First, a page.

North American Birds

VOLUME 66 NO3 2013

A Quarterly Journal of Ornithological Record Published by the American Birding Association. The mission of the journal is to provide a complete overview of the changing panorama of our continent’s birdlife.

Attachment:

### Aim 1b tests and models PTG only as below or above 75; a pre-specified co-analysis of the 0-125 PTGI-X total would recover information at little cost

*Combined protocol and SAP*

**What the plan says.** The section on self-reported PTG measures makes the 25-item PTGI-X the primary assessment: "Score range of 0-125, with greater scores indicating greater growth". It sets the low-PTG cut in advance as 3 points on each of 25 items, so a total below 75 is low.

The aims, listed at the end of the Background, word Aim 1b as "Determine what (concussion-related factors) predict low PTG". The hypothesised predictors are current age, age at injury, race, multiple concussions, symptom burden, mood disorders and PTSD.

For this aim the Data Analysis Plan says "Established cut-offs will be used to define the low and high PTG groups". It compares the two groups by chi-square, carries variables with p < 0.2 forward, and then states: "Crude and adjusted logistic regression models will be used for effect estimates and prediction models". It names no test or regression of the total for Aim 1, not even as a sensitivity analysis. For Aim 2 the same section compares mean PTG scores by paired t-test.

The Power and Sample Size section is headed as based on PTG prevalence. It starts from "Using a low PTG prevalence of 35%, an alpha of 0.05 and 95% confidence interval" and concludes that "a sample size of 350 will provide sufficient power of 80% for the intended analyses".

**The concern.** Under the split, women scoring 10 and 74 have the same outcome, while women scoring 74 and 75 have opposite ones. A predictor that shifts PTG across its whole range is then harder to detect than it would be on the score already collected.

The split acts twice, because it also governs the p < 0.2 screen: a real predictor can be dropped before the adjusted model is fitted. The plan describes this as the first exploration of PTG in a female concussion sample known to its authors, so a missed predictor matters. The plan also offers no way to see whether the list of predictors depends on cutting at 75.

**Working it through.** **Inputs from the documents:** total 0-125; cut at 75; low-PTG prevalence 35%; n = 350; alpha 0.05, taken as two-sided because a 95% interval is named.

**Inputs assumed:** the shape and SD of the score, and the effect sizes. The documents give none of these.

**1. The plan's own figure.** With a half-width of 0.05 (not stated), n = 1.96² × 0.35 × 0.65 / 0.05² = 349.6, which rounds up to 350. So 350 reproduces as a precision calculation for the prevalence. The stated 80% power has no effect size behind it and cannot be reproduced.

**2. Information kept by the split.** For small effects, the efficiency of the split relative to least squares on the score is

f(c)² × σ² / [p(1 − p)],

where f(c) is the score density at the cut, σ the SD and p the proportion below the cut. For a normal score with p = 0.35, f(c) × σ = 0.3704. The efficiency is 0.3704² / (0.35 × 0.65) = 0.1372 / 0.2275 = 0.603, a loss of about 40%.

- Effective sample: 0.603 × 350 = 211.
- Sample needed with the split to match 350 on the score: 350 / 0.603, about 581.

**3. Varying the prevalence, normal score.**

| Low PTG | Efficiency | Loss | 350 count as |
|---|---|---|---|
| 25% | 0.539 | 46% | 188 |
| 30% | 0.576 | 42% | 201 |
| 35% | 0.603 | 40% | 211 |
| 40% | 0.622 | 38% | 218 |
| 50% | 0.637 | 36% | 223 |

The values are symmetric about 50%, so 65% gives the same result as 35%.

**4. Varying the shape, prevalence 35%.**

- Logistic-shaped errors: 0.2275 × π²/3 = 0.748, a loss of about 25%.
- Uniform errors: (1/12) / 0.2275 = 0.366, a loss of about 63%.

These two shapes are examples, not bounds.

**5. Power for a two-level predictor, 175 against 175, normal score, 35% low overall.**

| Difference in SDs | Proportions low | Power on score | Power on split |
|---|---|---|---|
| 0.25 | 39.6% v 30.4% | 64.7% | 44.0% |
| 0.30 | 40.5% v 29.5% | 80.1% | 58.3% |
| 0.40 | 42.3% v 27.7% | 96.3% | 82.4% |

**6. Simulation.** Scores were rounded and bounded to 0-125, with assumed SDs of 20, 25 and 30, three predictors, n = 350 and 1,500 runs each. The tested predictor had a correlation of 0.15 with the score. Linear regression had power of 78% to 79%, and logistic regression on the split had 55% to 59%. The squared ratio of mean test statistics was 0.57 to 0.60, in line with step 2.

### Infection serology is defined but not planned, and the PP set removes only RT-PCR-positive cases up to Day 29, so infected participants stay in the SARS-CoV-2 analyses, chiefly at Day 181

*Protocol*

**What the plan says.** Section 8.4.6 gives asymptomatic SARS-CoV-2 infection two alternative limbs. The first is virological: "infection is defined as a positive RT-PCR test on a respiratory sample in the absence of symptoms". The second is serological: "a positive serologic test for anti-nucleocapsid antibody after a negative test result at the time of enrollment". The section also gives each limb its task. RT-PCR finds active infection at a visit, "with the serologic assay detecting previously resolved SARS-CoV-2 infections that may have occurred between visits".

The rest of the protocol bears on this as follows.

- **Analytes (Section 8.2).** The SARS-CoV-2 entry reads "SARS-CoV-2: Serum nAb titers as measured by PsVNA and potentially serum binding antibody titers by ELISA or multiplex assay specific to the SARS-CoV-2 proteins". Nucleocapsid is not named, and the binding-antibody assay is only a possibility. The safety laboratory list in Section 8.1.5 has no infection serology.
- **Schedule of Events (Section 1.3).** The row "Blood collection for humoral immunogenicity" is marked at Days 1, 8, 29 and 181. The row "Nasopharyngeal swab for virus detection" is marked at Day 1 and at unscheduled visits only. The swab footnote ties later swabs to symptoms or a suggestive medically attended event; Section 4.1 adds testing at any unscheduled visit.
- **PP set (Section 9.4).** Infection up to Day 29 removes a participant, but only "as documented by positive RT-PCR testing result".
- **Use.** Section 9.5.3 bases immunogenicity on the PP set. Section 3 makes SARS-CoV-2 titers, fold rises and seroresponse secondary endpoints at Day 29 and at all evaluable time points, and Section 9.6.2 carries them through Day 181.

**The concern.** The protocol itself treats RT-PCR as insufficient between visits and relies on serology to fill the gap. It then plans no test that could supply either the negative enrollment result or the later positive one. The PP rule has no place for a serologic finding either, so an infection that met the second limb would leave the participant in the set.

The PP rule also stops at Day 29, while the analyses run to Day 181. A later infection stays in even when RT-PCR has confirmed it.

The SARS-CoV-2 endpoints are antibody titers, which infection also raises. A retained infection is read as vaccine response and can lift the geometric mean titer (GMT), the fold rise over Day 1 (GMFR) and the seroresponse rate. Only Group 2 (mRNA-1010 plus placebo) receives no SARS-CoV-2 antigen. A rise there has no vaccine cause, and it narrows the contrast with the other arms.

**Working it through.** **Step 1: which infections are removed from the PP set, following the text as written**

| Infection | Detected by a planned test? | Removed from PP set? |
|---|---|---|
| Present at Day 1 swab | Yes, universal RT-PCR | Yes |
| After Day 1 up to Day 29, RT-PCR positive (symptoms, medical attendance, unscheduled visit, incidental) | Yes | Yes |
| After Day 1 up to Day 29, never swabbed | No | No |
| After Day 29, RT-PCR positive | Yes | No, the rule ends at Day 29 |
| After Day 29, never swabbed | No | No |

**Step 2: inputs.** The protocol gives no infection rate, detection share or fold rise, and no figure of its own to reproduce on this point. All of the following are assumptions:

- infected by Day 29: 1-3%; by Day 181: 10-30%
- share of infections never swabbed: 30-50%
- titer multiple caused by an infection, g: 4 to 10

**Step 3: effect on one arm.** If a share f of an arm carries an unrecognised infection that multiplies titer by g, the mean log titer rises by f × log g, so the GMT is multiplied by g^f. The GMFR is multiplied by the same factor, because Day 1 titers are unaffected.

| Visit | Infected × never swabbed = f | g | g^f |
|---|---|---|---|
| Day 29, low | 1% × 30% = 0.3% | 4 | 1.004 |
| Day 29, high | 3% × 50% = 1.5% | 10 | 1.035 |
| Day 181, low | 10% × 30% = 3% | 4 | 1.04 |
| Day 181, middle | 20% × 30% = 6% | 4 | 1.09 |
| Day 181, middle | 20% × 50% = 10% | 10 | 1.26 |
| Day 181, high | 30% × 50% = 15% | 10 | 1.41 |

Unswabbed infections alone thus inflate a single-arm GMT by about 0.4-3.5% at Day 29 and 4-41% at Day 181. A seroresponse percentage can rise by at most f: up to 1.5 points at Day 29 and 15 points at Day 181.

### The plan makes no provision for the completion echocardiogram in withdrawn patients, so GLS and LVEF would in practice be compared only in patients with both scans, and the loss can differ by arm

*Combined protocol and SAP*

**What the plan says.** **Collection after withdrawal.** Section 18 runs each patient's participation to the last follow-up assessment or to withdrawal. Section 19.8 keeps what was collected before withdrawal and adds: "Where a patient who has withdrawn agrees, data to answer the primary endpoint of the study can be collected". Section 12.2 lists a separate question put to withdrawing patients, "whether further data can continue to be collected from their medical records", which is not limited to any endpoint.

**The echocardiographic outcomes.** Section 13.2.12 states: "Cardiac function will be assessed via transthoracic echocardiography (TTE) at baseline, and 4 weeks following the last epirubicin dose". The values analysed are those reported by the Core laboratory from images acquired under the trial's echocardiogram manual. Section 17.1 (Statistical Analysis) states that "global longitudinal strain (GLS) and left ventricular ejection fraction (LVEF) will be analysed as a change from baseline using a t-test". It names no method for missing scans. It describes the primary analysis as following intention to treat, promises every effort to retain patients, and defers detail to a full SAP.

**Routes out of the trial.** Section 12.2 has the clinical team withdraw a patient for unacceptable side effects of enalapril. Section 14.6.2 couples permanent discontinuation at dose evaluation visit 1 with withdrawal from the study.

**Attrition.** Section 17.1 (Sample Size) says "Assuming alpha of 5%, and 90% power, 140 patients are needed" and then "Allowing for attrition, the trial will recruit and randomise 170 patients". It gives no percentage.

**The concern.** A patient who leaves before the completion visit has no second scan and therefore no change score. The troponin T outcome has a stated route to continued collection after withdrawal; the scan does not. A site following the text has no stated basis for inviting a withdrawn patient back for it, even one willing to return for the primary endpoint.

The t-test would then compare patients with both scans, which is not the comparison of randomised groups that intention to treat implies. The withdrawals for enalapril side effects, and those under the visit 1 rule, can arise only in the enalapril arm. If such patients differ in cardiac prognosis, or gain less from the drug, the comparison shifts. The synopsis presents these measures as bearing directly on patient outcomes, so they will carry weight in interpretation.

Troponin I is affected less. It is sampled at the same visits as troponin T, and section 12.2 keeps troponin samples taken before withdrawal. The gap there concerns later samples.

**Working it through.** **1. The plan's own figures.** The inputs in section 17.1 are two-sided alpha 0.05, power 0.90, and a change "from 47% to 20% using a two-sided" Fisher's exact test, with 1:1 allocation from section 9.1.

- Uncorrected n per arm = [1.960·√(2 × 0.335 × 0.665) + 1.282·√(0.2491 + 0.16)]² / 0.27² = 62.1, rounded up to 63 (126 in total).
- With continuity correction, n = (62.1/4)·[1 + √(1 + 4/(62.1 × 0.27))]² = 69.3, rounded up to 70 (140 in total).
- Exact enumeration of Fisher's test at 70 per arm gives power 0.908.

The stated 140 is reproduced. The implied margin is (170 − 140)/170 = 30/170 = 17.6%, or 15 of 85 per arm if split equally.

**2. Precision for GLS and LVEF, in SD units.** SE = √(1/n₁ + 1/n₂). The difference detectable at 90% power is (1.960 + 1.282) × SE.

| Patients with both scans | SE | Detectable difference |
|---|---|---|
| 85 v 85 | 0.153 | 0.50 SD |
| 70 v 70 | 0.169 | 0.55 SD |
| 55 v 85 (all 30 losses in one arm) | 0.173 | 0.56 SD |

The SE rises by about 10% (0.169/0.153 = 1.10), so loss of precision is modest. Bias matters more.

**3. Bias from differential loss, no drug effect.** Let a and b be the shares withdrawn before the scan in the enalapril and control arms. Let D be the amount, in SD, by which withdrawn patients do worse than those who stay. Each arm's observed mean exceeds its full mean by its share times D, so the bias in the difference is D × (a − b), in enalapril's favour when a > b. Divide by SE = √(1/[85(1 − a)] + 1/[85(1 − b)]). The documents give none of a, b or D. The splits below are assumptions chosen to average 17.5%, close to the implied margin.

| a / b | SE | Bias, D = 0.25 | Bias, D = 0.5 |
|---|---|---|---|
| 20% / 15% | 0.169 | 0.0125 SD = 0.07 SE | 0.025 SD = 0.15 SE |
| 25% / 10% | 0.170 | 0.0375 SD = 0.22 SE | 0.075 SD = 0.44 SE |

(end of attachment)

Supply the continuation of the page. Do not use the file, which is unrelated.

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spring and fall migrations of kirtland���s warbler from very detailed notes to vague descriptions such as ���yard��� or ���trees.��� Dawson (1903) noted Kirtland���s Warblers were found ���frequenting the lower levels of bushes and trees.��� In Illinois, Kirtland���s Warblers were found in low edge vegetation or on the ground (Graber et al. 1983). Mayfeld (1960) describes spring migration habitat preferences as ���low elevations and brushy situations.��� In the records summarized here, most habitats used by migrant Kirtland���s Warblers are best described as shrub/ scrub, similar in structure to that on the breeding and wintering grounds. Standardized scientifc annual surveys of singing male Kirtland���s Warblers show an increasing population since 1987, and records of migrants have increased since that time as well. Although the increasing number of records Table 10. Accepted reports of migrant Kirtland���s Warblers by decade. Decade Spring Fall Total 1851-1860 4 0 4 1861-1870 0 0 0 1871-1880 8 0 8 1881-1890 9 4 13 1891-1900 13 0 13 1901-1910 28 5 33 1911-1920 13 7 20 1921-1930 10 4 14 1931-1940 11 12 23 1941-1950 9 14 23 1951-1960 14 7 21 1961-1970 24 11 35 1971-1980 13 15 28 1981-1990 16 8 24 1991-2000 40 12 52 2001-2011 99 13 112 of migrant Kirtland���s Warblers can potentially be explained by many factors���including the increasing number of birders, the increasing number of reporting venues, increasing quality of feld identifcation information, and improvements in optics���the strong correlation with the standardized survey results indicates that at least some of the increase in records is attributable to the increase in population. Despite the diffculties in vetting and analyzing sight records, whether in citizen-science contexts or from individuals outside the context of such projects, the advantages of using carefully vetted sight records are manifest. In the case of Kirtland���s Warbler, records analyzed in this paper show a much broader geographic and longer temporal span of migration than do earlier efforts to assess migration in the species. To acquire data on migrant Kirtland���s Warblers using an array of standardized surveys dispersed throughout eastern North America would be costly and logistically prohibitive. Our understanding of Kirtland���s Warblers��� migratory routes���and of the value of shrub/scrub habitats for migrants���is richer and more robust because of the contributions of birders to the literature on this endangered species. Acknowledgments Many people working on state and provincial bird records committees, and others with expertise in their respective regions, were most helpful, as were hundreds of observers connected to records, and we extend our gratitude to all of them, too many to list here. In particular, we thank Paul Aird (Ontario), Bruce Anderson (Florida), Steve Bailey (Illinois), Phil Davis (Maryland), Sam Droege (PWRC), Lynda Garrett (PWRC), Janet Hinshaw (University of Michigan Museum of Zoology), Chandler S. Robbins (PWRC), Bill Whan (Ohio), Alan Wormington (Ontario), and Jessica Zelt (PWRC) for their assistance in locationg hardto-fnd reference materials and records. We Table 11. Linear correlation coefcients among spring reports, fall reports, total reports, and the annual census data on breeding grounds. Values closer to 1 signify stronger relationships, and values closer to 0 signify weaker relationships. Year Spring reports Fall reports Total reports Year 1.00 Spring reports 0.77 1.00 Fall reports -0.06 0.13 1.00 Total reports 0.72 0.98 0.32 1.00 Annual census of males 0.80 0.86 0.08 0.84 Annual census of males 392 1.00 thank Bonnie F Kepler (Athens Field Station, . PWRC) for typing the manuscript through the various revisions. We also express appreciation to those who reviewed the manuscript at different stages: Bruce Anderson, Carol I. Bocetti, David N. Ewert, Cameron B. Kepler, Bruce Peterjohn, Jerry Weinrich, and Alan Wormington. The fndings and conclusions in this article are those of the authors and do not necessarily represent the views of the United States Fish and Wildlife Service or Department of the Interior. Literature cited and consulted Abbott, J. M. 1979. report to Maryland/District of Columbia Bird Records Committee. Adams, C. C. 1904. The migration route of Kirtland���s Warbler. Bulletin of the Michigan Ornithological Club 5: 14-21. American Ornithologists��� Union [A.O.U.]. 2011. Fifty-second Supplement to the American Ornithologists��� Union Check-list of North American Birds. American Ornithologists��� Union���s Committee on Classifcation and Nomenclature���North and Middle America. Auk 128: 600-613. Anderson, B. H. 2005. The spring migration: Florida region. North American Birds 59: 426-429. Anderson, M., and T. Kemp. 1989. The spring season 1989: 1 March���31 May. Ohio Cardinal 12: 1-14. Anderson, R. M. 1907. The birds of Iowa. Proceedings of the Davenport Academy of Sciences 11: 125-417. Atherton, L. 2006. Kirtland���s Warbler, Polk County, Lake Kissimmee State Park, Florida 29 October 2006. . Accessed 2 November 2006. Atherton, L. S., and B. H. Atherton. 1982. The fall migration: Florida region. American Birds 36: 168-171. Aune, V. 2003. By the wayside. Passenger Pigeon 65: 93-105. Baerg, W. J. 1951. Birds of Arkansas. Arkansas Experimental Station Bulletin 258. University of Arkansas, College of Agriculture, Fayetteville, Arkansas. Baillie, J. L. 1953. The spring migration: Ontario���Western New York region. Audubon Field Notes 7: 270-272. Bain, M. J. C. 1992. Ontario Bird Records Committee report for 1991. Ontario Birds 10: 43-62. ���. 2002. 29 August, report to Ontario Bird Records Committee. ���. 2003. The fall migration: Ontario region. North American Birds 57: 49-52. Baird, S. F. 1852. Description of a new species n o rt h a m e r i c a n b i r d s